California

Even the dead face a housing crisis in this California city

Nila Negri sits in front of her dog Rusty's grave site at Pet's Rest cemetery in Colma, Calif., Wednesday, June 14, 2006.  The city, also home to 1.5 million deceased humans, is running out of room for new graves.
Nila Negri sits in front of her dog Rusty's grave site at Pet's Rest cemetery in Colma, Calif., Wednesday, June 14, 2006. The city, also home to 1.5 million deceased humans, is running out of room for new graves. The Associated Press file

A Bay Area city has 100 times more dead residents than living ones, but it’s the deceased who face a potential housing problem.

Known for its extensive cemeteries, which serve most of the Bay Area, the city of Colma south of San Francisco will start running out of room for new plots in the next decade or so, according to KPIX. It's not an immediate crisis, but officials are worried about the future.

“It should concern a lot of us because where are we going to go?” San Mateo County Commissioner David Canepa told the station. “It’s about dignity and respect and taking care of those people and making sure we honor their memories.”

Cemeteries make up 75 percent of the two-square-mile city, which became the resting place for many of the Bay Area’s dead as San Francisco and other crowded cities with limited real estate ran out of room to inter their deceased, according to the city’s website.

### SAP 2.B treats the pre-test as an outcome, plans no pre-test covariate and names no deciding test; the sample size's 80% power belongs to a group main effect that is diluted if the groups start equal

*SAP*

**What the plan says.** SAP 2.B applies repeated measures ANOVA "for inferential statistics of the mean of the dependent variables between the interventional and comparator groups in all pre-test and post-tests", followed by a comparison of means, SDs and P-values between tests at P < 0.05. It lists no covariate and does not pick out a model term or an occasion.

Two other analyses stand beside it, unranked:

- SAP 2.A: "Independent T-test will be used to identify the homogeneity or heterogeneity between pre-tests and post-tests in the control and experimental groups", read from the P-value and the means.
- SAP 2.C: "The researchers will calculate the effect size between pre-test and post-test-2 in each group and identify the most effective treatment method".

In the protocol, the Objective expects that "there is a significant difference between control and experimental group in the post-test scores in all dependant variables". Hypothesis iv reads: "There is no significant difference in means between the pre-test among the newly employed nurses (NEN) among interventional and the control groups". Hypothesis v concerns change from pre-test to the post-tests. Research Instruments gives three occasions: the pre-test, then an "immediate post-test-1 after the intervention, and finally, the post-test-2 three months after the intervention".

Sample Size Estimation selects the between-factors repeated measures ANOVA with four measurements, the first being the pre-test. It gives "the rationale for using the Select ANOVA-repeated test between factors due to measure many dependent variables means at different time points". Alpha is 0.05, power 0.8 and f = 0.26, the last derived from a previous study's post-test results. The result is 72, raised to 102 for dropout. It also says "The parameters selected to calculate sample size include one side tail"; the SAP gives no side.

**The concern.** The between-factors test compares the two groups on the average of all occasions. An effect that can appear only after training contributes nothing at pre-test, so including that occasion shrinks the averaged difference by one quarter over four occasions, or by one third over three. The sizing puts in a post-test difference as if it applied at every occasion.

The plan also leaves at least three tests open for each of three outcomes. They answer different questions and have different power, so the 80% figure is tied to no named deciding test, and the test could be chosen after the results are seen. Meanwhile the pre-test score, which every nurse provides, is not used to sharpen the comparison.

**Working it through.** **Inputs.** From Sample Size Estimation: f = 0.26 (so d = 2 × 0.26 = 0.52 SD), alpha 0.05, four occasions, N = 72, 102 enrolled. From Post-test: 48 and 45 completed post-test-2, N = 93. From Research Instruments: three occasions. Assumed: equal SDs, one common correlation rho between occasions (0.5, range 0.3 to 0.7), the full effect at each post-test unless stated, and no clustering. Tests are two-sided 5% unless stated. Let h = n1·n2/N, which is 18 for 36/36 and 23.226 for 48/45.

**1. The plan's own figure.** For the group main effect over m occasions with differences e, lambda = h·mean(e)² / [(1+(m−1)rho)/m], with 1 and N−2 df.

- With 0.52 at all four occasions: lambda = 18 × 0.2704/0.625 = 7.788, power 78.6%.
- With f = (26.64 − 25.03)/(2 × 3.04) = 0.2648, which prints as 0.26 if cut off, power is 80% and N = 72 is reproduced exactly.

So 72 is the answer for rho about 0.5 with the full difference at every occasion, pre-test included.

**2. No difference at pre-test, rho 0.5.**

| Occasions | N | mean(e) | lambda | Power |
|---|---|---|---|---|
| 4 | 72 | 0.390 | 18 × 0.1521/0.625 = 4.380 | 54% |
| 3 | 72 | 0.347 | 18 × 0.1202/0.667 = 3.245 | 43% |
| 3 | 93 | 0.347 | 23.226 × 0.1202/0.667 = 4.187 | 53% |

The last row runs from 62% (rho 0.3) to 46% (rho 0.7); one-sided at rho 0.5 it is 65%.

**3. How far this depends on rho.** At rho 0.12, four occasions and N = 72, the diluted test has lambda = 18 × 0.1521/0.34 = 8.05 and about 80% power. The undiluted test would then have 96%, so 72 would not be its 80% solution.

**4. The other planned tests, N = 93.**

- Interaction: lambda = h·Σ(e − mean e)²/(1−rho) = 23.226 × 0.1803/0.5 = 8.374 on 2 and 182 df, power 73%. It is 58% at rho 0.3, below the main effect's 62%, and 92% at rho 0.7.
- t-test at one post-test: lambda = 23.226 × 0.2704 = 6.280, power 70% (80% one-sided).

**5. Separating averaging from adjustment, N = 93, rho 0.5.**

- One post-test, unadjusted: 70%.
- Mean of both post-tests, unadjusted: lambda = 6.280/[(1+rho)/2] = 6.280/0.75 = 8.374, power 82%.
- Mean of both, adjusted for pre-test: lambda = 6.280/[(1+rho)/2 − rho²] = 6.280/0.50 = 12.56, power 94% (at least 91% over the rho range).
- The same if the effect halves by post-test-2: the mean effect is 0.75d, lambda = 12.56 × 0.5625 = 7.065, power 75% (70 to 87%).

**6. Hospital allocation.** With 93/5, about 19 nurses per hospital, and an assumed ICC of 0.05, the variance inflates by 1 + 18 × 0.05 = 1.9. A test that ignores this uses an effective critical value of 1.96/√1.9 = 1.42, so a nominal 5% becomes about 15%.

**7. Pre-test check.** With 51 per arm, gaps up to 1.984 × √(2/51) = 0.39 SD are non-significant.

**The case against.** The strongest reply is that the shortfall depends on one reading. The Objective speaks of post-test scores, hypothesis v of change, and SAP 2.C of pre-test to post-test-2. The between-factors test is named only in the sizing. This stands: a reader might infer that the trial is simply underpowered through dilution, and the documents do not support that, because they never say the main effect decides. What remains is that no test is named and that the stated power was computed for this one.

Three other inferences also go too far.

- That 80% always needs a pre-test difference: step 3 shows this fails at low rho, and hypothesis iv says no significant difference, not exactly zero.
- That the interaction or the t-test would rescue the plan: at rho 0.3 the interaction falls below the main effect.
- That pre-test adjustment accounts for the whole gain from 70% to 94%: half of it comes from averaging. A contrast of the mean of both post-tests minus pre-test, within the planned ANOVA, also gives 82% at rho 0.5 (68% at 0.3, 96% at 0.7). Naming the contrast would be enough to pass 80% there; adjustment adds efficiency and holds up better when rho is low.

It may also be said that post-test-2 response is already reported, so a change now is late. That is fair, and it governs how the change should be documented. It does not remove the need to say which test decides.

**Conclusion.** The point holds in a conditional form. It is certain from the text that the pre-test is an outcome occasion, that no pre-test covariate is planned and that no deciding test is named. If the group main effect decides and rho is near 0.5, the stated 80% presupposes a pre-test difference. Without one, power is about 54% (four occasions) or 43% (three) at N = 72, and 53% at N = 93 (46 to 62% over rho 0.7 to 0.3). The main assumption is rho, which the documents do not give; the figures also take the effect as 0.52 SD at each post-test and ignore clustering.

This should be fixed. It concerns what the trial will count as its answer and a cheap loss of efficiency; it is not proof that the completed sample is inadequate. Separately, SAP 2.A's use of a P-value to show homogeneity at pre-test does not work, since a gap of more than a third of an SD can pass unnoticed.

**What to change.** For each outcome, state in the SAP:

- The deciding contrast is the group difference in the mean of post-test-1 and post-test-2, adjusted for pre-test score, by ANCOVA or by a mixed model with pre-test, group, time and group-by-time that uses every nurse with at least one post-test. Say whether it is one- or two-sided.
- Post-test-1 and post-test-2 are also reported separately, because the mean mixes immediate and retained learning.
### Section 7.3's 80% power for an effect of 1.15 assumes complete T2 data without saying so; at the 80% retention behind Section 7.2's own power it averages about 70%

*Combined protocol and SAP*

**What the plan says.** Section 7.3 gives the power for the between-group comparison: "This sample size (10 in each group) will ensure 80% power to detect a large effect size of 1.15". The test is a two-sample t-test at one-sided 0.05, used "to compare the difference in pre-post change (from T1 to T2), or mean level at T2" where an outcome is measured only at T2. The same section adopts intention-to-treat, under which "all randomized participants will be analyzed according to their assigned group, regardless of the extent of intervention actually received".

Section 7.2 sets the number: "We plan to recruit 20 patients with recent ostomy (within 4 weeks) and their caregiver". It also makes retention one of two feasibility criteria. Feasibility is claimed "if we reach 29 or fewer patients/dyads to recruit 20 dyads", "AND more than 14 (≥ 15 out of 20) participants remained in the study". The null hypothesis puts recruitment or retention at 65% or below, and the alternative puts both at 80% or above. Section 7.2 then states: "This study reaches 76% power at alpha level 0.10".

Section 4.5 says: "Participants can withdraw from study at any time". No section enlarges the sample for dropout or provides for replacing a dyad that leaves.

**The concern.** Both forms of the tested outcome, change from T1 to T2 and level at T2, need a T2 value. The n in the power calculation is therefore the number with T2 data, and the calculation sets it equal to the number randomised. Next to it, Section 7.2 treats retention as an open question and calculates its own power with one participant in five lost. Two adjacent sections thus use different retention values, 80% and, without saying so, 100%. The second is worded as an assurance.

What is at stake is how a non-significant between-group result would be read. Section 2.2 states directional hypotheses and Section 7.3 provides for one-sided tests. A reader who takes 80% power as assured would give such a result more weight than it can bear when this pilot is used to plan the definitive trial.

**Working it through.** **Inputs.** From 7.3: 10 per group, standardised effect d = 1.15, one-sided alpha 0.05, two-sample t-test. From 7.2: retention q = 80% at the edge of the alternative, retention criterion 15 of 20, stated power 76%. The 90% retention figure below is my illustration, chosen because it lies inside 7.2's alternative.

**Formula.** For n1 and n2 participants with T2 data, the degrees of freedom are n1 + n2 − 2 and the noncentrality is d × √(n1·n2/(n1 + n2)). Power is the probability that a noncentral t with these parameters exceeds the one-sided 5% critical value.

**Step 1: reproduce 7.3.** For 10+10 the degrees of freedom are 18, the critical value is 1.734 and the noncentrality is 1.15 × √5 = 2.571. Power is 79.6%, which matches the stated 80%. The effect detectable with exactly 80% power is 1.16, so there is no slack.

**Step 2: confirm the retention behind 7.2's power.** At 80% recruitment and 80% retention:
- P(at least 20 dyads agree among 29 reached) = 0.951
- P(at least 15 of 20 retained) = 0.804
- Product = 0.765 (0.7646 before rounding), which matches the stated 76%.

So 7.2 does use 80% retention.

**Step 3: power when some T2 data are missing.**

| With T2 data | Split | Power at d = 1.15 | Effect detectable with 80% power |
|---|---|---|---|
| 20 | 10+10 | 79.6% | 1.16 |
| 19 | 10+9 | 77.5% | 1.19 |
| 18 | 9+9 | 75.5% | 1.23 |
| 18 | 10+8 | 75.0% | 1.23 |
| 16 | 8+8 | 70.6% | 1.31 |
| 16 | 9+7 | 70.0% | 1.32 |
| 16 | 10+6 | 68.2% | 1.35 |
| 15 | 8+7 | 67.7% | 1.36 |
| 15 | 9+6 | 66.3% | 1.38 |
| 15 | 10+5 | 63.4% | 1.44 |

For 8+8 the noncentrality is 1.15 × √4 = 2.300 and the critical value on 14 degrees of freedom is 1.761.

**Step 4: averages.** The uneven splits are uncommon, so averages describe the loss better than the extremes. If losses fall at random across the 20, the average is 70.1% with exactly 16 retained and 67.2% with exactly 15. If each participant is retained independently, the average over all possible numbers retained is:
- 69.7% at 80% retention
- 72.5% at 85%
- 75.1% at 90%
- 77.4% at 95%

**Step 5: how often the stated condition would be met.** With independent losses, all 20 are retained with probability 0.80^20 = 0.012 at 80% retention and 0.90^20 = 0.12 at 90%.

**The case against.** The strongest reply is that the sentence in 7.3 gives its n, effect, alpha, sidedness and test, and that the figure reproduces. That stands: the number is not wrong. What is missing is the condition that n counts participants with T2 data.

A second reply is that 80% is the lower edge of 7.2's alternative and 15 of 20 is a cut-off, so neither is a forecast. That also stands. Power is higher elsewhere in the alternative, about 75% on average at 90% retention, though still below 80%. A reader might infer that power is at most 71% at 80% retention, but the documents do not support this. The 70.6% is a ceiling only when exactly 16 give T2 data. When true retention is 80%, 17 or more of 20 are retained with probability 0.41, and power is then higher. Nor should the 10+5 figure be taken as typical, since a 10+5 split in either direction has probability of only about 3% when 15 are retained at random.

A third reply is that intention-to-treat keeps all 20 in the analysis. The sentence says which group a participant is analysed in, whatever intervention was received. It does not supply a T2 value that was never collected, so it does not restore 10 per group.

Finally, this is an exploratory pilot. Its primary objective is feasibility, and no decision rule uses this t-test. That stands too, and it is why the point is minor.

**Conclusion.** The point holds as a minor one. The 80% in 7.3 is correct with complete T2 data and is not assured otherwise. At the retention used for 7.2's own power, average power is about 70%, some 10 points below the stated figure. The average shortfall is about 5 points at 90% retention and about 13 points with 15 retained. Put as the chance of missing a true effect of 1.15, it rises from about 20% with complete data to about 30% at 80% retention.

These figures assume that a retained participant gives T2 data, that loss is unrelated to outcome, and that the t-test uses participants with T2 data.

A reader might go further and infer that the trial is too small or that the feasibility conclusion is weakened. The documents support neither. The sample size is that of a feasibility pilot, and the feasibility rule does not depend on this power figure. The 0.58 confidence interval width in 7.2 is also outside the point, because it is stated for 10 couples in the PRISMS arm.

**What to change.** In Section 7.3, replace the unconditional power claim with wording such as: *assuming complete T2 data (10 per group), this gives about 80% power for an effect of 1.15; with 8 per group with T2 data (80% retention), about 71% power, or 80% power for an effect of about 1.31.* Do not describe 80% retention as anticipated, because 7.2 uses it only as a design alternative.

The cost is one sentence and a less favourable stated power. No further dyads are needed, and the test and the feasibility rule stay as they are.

Known as the “City of Souls,” Colma has a population of 1,600 but contains more than 1.5 million graves.

Now Colma’s largest cemeteries say they, too, are running out of room. The Hills of Eternity family of cemeteries has 5,000 plots left. Woodlawn has 1,000 and Cypress Lawn another 7,500, according to KPIX.

Prime plots in historic graveyards are mostly full, leaving new arrivals to choose among less prestigious plots in other parts of Colma, reported The San Francisco Chronicle.

The city’s cemeteries estimate they have enough room for anywhere from 10 to 40 years to come, although that depends partly on the extravagance of future burials, according to the publication.

“It depends on what product goes in there,” said Hector Gonzalez, general manager of Woodlawn Cemetery, which has about 5 acres left.

Nonetheless, Colma officials are worried about the future.

“We just don’t have the land so we just have to find those spaces which make sense and are convenient,” Canepa told KPIX. “If we don’t have spaces, then people don’t have a choice and that can be problematic.”

One solution might be converting a former 9-hole golf course in Colma to a cemetery, but the city’s living residents also are lobbying for affordable housing on the links, according to the station.

Six out of the seven least affordable metropolitan areas across the U.S. are in California. They are Los Angeles, San Francisco, San Jose, San Diego, Riverside and Sacramento.

  Comments